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Greater Vancouver’s housing market is unlikely to crash in the near term, despite extremely poor housing affordability and decelerating population growth.

According to RBC’s Canadian Housing Health Check published on Monday, the region is not at risk of experiencing a housing downturn because of solid economic underpinnings.

To determine if a market is healthy, the Canadian bank focuses on indicators that have been linked with housing crashes and declines in the past three decades.

Indicators include affordability, existing home market balance and demand and supply fundamentals.

Even though Greater Vancouver is considered safe, the region faces potential risks that may lead it into dangerous territory.

“There’s still a lot of significant vulnerabilities in that market and affordability, or the lack thereof, continues to be a concern for us,” RBC Senior Economist Robert Hogue tells BuzzBuzzNews.

Vancouver remains the nation’s most expensive housing market, with an aggregate affordability measure of 84.8 per cent in the fourth quarter of 2016.

RBC’s affordability measure for a market is based on the average pre-tax household income required to pay mortgages (principal and interest), property taxes and utilities for the median market price of homes.

Poor affordability in the region’s single-family home and condo segments puts the market’s health in jeopardy.

After Vancouver hit a peak of home resales in the winter of 2016, RBC says poor affordability is likely one of the contributing factors to dramatic declines in home sales, along with the 15 per cent foreign-buyer tax introduced in Metro Vancouver last August.

However, RBC suggests the effect of the tax may be wearing off as some foreign buyers had returned to the region by the end of 2016, after observing the market from the sidelines following the implementation of the tax.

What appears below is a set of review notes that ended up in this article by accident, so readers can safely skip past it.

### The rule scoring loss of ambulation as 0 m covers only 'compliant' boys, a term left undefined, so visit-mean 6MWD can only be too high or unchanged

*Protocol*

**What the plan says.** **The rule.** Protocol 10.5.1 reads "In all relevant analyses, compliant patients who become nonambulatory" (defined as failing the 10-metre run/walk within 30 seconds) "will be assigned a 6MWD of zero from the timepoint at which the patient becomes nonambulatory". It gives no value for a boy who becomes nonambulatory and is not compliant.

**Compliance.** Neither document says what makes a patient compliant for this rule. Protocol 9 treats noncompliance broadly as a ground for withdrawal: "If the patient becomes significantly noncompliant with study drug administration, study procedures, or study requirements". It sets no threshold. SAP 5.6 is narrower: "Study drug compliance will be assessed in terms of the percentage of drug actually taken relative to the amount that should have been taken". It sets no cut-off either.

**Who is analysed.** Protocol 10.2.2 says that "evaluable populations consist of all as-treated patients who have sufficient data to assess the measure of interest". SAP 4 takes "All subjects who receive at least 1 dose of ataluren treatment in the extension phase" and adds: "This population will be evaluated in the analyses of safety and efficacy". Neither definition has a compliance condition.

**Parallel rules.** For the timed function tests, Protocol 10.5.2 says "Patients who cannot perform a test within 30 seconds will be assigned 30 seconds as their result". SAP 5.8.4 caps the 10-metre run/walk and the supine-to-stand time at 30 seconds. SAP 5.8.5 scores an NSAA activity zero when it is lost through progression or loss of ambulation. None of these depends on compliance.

Even though poor affordability is a concern, it may not be hindering demand in the market.

Since last spring, demand-supply conditions have cooled in the region and home prices have stabilized, even though they are well above year-ago levels.

The sales-to-new listings ratio in Greater Vancouver dropped from 0.89 in January 2016 to 0.56 in August 2016, but rebounded in February to March to 0.72.

“It’s [sales-to-new listings ratio] not pointing towards any kind of imminent major price inclines in that market and in fact the last couple of months we’ve seen some month to month increases after a period of five months of month to month declines,” says Hogue.

Along with poor affordability, declining population growth is another vulnerability named by RBC.

The region’s population growth has dipped from 1.9 per cent year-over-year in March 2016 to 1.4 per cent in March 2017.

This drop in population growth falls below the threshold of 1.5 per cent, which RBC says signals a concern for elevated risks.

“The fact that population growth has slowed, which is a little bit surprising to us given that population growth has accelerated pretty much across the country, it might be a little bit of a reflection of poor affordability that’s becoming an issue for people to move into the Vancouver area,” says Hogue.

Greater Vancouver’s market is also healthy as measured by several key indicators tracked by RBC. In February, the number of completed and unsold single-detached and semi-detached units rose to 0.45 units per 1,000 people, up from 0.31 in May 2016.

Despite the modest increase, RBC says the absorption rate of these homes remains at a safe level and well below the long-term average of 0.60 units.

In response to a lack of supply in the single-family home segment last year, housing starts rose dramatically by 12 per cent compared to 2015.

The potential concern of oversupply in the market is unlikely to manifest at current low inventory levels.

“At this stage, we’re considering this high construction level as part of the solution to this incredible tightness in the market,” says Hogue.

“But if population continues to slow at the time when there’s new supply coming in there might be a risk of overbuilding at some point, but at this stage this risk remains quite remote,” he adds.

Although conditions for Greater Vancouver’s homebuyers segment have eased since last year, the same cannot be said for its renters.

Rental units in the region became more scarce last year, as the vacancy rate hit an eight-year low of 0.7 per cent in October 2016 — one of Canada’s lowest rental vacancy rates.

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